Most of the time, when we talk about marketing retail, the focus will immediately go to the digital. Are you setting up a site that’s good enough? Are you getting followers on social media? Are you putting your online adverts in the right place? Digital marketing is growing more crucial in all kinds of business, that’s undoubtedly true. But if you forget the physical side of your store in your planning and budget, you risk failing to utilise the best possible marketing tool you have.
1. Leading the Way
If you have any kind of business that thrives on selling things physically, whether it’s food, clothing, groceries, music, or anything else, then you need to be thinking about visual merchandising first and foremost. The goods are the main draw of the business. Being able to utilise them to their most aesthetically pleasing potential is one of your best roads to success. A great window display of your best-looking items will get more traffic into the store. Meanwhile, making use of eye-catching displays will keep that traffic moving through different parts of the store, making customers more likely to spot an extra item and to spend more money than they originally intended to.
2. Step Into the Brand
The aesthetic side of the store isn’t just about the items, themselves. The very best physical business brands make it one of their priorities to wear that brand through every inch of the store. Bring the brand identity to life by coming up with a consistent visual design. Make it pop through the signage, colours, through pieces of art used in the building, through lighting and more. Let your brand extend across all walls, floors, and even windows with specialised designs from places like cooltone.com.au. A physical business space with a great brand does more than look attractive. It creates a mood and an experience that gets the customer in tune with not only the goods on offer but the “vibe” or lifestyle that the store is a part of. It adds the emotional appeal to the practical appeal that visual merchandising offers.
3. It’s More Than a Smile
When talking about emotional appeal, ensuring the customers have as pleasant an experience as possible should be a big part of your strategy. To that end, real human interaction can play a massive role. The customer service of the business can take root and turn it from a transaction and into a real experience. For one, shopping assistants can provide not only help but serve as a font of information and personalised sales pitches. But you have to prepare them properly. Have different policies and methods for tackling the different issues that customers might have. Systemise the practicalities. If your customer service staff don’t have to worry about how exactly they are going to handle a problem, they can focus more on the personal interaction side of it all.
4. A New Kind of Space
There’s an exciting trend that is helping physical business spaces compete with the convenience of the online. One of the issues that some have been facing is that e-commerce and other online solutions offer as much as the real-world stores do, but with another layer of convenience. So, stores are competing by offering things you can only get in the real world. For instance, many retail brands are starting to offer coffee and food alongside the other products they deal in. Or they turn their store into a wi-fi hub. This gives people more reasons to go inside, adds an extra revenue stream, and can make the store more of a community centre than anything. All of that is very good for business.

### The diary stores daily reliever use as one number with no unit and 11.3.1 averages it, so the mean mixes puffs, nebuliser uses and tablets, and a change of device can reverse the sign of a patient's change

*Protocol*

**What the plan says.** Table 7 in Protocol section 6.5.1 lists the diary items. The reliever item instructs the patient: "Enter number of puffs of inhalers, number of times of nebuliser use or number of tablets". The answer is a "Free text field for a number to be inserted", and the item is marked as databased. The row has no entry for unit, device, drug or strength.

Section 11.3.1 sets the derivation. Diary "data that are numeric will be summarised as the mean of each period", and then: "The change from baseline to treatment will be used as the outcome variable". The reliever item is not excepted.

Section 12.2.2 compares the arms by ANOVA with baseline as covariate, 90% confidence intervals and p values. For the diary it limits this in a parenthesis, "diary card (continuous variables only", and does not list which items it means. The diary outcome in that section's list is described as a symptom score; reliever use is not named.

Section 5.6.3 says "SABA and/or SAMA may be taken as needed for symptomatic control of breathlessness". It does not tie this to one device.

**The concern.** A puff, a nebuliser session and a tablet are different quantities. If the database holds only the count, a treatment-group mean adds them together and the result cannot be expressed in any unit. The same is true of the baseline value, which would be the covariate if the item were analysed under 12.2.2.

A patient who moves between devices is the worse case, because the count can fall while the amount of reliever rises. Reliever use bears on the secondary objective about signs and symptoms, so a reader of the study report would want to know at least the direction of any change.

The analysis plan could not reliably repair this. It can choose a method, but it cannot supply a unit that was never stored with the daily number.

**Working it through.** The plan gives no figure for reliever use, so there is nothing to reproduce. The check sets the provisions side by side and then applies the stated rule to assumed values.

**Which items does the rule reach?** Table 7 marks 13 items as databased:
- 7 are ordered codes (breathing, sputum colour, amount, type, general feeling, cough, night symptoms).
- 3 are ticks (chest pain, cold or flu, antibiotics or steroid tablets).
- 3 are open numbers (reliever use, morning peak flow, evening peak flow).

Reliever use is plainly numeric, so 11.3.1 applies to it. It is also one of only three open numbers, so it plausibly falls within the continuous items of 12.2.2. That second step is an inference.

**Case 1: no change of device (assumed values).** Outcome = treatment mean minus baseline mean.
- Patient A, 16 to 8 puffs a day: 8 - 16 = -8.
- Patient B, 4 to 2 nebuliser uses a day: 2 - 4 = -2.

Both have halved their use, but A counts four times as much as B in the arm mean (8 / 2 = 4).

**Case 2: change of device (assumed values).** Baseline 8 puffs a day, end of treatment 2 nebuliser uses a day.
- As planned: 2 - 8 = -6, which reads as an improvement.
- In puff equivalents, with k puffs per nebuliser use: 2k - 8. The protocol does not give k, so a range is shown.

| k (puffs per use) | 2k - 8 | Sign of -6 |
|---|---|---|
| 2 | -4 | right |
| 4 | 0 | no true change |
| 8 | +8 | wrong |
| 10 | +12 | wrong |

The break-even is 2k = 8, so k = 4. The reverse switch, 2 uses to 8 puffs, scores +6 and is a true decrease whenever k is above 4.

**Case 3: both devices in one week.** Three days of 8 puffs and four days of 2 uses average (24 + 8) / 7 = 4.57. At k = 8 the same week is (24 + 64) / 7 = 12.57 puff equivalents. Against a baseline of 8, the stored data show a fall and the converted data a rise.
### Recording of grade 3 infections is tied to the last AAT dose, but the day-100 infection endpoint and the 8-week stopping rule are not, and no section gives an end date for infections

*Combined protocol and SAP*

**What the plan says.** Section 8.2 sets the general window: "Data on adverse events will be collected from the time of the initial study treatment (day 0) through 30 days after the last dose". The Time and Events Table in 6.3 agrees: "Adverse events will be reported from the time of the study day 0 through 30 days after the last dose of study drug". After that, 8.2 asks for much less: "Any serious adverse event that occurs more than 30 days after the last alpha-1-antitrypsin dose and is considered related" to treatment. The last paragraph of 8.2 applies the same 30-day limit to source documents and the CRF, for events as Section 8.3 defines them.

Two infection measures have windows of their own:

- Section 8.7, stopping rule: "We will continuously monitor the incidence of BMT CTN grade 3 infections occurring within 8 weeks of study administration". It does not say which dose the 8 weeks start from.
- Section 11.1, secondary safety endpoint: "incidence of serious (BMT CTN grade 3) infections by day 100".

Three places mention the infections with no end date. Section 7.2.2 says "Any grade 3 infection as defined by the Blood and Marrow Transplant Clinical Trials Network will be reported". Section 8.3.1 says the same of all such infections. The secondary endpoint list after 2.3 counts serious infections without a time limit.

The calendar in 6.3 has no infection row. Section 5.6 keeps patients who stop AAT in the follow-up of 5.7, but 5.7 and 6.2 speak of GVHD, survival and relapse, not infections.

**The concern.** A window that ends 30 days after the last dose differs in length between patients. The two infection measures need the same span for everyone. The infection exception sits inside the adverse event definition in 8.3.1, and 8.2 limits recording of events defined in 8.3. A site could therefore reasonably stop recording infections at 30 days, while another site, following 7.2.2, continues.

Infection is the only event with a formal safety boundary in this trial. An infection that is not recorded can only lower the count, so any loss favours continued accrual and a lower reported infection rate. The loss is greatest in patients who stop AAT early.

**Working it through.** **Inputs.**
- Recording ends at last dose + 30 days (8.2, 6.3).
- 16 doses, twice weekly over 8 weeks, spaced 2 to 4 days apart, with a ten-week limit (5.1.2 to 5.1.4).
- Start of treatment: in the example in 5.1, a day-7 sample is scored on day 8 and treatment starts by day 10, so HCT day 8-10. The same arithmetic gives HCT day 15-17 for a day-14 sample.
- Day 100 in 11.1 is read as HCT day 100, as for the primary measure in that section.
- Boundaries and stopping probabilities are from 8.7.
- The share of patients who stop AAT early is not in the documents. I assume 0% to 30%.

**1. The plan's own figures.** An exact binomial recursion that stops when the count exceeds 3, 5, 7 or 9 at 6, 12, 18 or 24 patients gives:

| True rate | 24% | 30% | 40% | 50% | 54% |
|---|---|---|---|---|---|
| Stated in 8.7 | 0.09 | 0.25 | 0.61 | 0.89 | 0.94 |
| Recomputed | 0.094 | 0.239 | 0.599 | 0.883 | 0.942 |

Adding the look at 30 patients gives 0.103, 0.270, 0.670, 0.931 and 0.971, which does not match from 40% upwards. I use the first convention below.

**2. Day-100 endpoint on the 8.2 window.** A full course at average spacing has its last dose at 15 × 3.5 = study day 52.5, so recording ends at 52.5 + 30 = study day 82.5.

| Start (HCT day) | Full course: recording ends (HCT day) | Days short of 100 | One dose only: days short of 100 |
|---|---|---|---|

5. Give Them a Reason
Sticking with that theme of giving customers a reason to come inside the store, you have the significant advantage of having real world visibility. A business can spend as much time and money on things like search engine optimisation and social media as they want. They can’t compete with the sheer potential your storefront has to stand out to the average person. Many stores use that to their advantage with special offers and even occasional events, as suggested by smallbiztrends.com, to catch even more attention. A fashion show in a fashion shop; a cooking lesson or demonstration in a kitchenware shop. There are all kinds of ways an inventive business can get more people in the store.
6. Take it With You
On the other hand, some physical businesses are limited by the fact they’re stuck in one location. Sometimes, spreading your wings and appearing elsewhere can help you bring more attention to the original store and drive people towards it. But if you don’t have the money to expand to a second store, what’s your move? Businesses like popupshopup.com.au might help, giving you a temporary space to sell your goods and services outside of the usual environment. Setting up stalls at trade shows, seasonal markets, and more can help you capitalise on great amounts of traffic than your store might normally see.
7. Crossing the Boundaries
Of course, nowadays, you can’t stay away from the internet for too long. But even businesses trying to prioritise real-world traffic can make use of it. Location-based marketing has become a big thing, targeting people on digital devices near your business, highlighting where you are, what deals are on offer, and more. You can also make use of the omnichannel, using an online store to allow people to make orders that they can then come and pick up in the store. You can even incentivise further spending when they arrive by offering a discount on any additional items bought while they’re there. You might want to focus on the real, but that doesn’t mean it’s worth completely ignoring the digital.
It’s time to get physical with your marketing and stop ignoring the benefits of improving your real-world presence. Hopefully, the tips above show you how to start making better use of what you already have. Digital marketing is good, but a branding experience that people can see, go through, and touch is invaluable.